- #1. It Would Be Connie Mack's Last Win In A World Series
- #2. It Was The Last Time A Philadelphia Team Would Win A World Series Until 1980
- #3. Lefty Grove And George Earnshaw Were Too Much For The Cardinals
- #4. This Would Be The Start Of Cardinal Dominance In The National League.
- #5. Game 1 Was Decided With Timely Hitting
- #6. The Cardinals Shut Down The Athletics In Game 3
- #7. Philadelphia Outscored The Cardinals 21 - 12
#1. It Would Be Connie Mack's Last Win In A World Series
The 1930 World Series would mark the end of an era.
Connie Mack had been a fixture in baseball ever since he began managing in the late 19th century.
He had built the Philadelphia Athletics into a powerhouse that created a dynasty in the 1910s and then again in the 1920s.
Mack's win would set the record of World Series wins to 5, which would take just over a decade to be passed when Joe McCarthy won 7 championships with the Yankees.
#2. It Was The Last Time A Philadelphia Team Would Win A World Series Until 1980
The Philadelphia Athletics was the star of Philadelphia in the early part of the 20th century, but they would not remain that way.
They would appear in the 1931 World Series, which would be their last in the city of Philadelphia. The team would be moved to Kansas City in 1955 and then to Oakland in 1968.
The club would win 4 more World Series championships as Oakland.
#3. Lefty Grove And George Earnshaw Were Too Much For The Cardinals
Philadelphia's pitching ace, Lefty Grove, and George Earnshaw, the No. 2 man in Mack's rotation, won two games apiece.
Earnshaw also pitched seven scoreless innings as a Game 5 starter but ended up with a no-decision as Grove relieved him in the eighth and took the win on Jimmie Foxx's two-run homer in the top of the ninth for the game's only scoring.
In Game 6, Earnshaw earned his second win on just one day of rest, pitching a five-hitter; it would be 88 years before another pitcher would start consecutive games in the postseason.
#4. This Would Be The Start Of Cardinal Dominance In The National League.
Although the Cardinals lost, this would mark the beginning of a great run for the ballclub.
They would win the pennant three times between 1930 and 1934 and the World Series in 1931 and '34.
When folks talk about great baseball dynasties, the Yankees always spring to mind; however, from 1926 - 1934, the Cardinals were just as dominant.
The Athletics would get the better of them this season, but the following season, they would not be so lucky.
#5. Game 1 Was Decided With Timely Hitting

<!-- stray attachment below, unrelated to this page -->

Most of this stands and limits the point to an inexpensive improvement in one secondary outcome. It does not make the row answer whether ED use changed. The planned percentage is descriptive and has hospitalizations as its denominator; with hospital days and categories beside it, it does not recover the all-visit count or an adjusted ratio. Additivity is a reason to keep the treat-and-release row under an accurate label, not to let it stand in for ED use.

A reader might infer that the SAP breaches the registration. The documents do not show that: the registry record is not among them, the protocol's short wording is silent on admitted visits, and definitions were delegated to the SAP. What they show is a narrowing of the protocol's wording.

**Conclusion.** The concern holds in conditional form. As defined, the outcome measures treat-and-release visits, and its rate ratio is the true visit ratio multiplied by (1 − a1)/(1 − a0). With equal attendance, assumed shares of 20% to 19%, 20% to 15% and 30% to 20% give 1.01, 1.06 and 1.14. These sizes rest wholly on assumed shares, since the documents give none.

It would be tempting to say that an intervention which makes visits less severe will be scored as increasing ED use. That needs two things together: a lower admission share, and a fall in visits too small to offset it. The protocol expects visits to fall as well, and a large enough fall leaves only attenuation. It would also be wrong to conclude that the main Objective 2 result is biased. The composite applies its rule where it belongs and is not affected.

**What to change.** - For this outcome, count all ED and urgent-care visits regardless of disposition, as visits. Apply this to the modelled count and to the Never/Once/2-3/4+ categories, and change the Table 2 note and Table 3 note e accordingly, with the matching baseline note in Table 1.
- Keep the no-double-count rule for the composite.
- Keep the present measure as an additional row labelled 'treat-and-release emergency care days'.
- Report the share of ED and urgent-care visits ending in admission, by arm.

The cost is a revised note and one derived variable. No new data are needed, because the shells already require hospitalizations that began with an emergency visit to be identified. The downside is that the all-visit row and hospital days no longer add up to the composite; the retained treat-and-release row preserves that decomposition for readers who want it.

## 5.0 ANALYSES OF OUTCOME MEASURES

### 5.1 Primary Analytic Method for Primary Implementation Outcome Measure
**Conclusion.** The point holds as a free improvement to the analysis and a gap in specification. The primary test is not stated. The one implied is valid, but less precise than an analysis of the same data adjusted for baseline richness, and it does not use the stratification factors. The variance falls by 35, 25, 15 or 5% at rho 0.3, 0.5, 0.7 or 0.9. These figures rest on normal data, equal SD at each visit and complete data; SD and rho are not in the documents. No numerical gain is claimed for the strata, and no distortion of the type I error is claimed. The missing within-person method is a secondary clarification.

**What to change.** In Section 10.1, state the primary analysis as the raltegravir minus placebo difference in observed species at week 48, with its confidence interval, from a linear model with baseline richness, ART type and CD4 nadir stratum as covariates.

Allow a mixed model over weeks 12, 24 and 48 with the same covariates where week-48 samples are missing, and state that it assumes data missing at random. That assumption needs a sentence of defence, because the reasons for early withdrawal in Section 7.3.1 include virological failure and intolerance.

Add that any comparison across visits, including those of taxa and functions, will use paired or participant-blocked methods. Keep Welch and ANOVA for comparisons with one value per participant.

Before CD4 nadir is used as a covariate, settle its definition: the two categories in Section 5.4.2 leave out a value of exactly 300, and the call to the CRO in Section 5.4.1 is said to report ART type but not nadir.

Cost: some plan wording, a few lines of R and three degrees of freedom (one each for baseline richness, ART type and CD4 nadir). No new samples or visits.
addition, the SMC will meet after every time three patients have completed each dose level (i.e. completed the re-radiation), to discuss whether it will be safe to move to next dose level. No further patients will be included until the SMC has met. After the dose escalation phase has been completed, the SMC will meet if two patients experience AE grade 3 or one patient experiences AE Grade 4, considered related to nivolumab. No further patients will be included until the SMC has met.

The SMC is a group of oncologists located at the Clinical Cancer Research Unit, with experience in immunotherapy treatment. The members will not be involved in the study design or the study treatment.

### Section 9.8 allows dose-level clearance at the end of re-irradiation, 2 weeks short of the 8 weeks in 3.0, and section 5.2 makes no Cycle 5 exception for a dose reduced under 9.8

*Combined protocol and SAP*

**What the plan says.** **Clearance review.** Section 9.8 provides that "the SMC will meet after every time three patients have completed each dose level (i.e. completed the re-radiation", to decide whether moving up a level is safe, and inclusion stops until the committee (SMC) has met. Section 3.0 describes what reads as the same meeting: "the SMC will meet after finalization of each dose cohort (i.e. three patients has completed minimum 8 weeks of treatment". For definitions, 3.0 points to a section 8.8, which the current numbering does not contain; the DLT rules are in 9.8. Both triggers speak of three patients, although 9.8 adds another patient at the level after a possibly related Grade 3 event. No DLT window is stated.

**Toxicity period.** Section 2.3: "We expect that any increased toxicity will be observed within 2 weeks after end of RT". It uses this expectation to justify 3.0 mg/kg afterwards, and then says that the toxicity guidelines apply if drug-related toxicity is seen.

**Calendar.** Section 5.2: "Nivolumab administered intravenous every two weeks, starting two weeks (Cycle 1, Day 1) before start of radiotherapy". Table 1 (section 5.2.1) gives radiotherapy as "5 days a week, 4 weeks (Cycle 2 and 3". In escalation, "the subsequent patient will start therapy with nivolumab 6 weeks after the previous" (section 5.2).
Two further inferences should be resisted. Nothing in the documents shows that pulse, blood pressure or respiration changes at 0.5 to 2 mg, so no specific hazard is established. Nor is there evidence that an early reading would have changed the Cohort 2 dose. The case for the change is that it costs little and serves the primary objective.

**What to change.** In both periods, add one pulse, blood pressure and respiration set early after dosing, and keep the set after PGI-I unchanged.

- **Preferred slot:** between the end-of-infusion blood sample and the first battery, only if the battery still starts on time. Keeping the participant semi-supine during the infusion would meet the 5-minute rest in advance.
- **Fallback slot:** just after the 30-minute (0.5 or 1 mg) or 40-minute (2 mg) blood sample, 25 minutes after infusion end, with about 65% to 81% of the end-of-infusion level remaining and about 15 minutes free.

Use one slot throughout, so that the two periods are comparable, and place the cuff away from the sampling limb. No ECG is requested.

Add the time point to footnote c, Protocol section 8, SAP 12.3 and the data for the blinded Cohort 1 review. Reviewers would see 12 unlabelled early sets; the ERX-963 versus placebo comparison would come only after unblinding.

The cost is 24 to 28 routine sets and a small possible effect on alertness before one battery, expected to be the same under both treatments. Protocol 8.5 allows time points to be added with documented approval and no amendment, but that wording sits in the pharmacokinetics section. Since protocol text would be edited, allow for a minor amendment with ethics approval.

The A's managed only five hits off of Grimes in Game 1, but all were for extra bases, and each produced a run in five different innings. Al Simmons and Mickey Cochrane hit solo home runs for the A's, helping Lefty Grove to a 5–2 win.
The A's struck first in the bottom of the second when Jimmie Foxx tripled and scored on Bing Miller's sacrifice fly.
The Cardinals loaded the bases in the third on three straight leadoff singles, then Taylor Douthit's lineout and Sparky Adams's sacrifice fly scored a run each.
Simmons's home run in the fourth tied the game. In the sixth, Max Bishop walked with one out and scored on Foxx's double.
Next inning, Mule Haas tripled with one out and scored on Joe Boley's groundout. Cochrane's eighth-inning home run gave the A's their last run of the game.
#6. The Cardinals Shut Down The Athletics In Game 3
After the A's loaded the bases in the top of the first, Hallahan settled down and pitched a shutout. Philadelphia left a total of 11 men on base.
The Cardinals scored the game's first run on Taylor Douthit's home run in the fourth, then the next inning hit three consecutive one-out singles, the last of which by Charlie Gelbert scoring a run. In the seventh, Bill Shores allowed three consecutive leadoff singles, the last of which by Jimmie Wilson scoring two runs.
Next inning, the Cardinals added another run off of Jack Quinn on back-to-back one-out doubles by Jim Bottomley and Chick Hafey.
#7. Philadelphia Outscored The Cardinals 21 - 12
While much can be said about the dominance of Lefty Grove and George Earnshaw, the Athletic offense played some good ball as well.
During the 1930 World Series, they blasted home runs in 4 of the 6 games and held big leads that allowed their pitchers to stay comfortable.
Future Hall of Famers Cochrane, Simmons, and Foxx had a good series, with each driving in timely runs.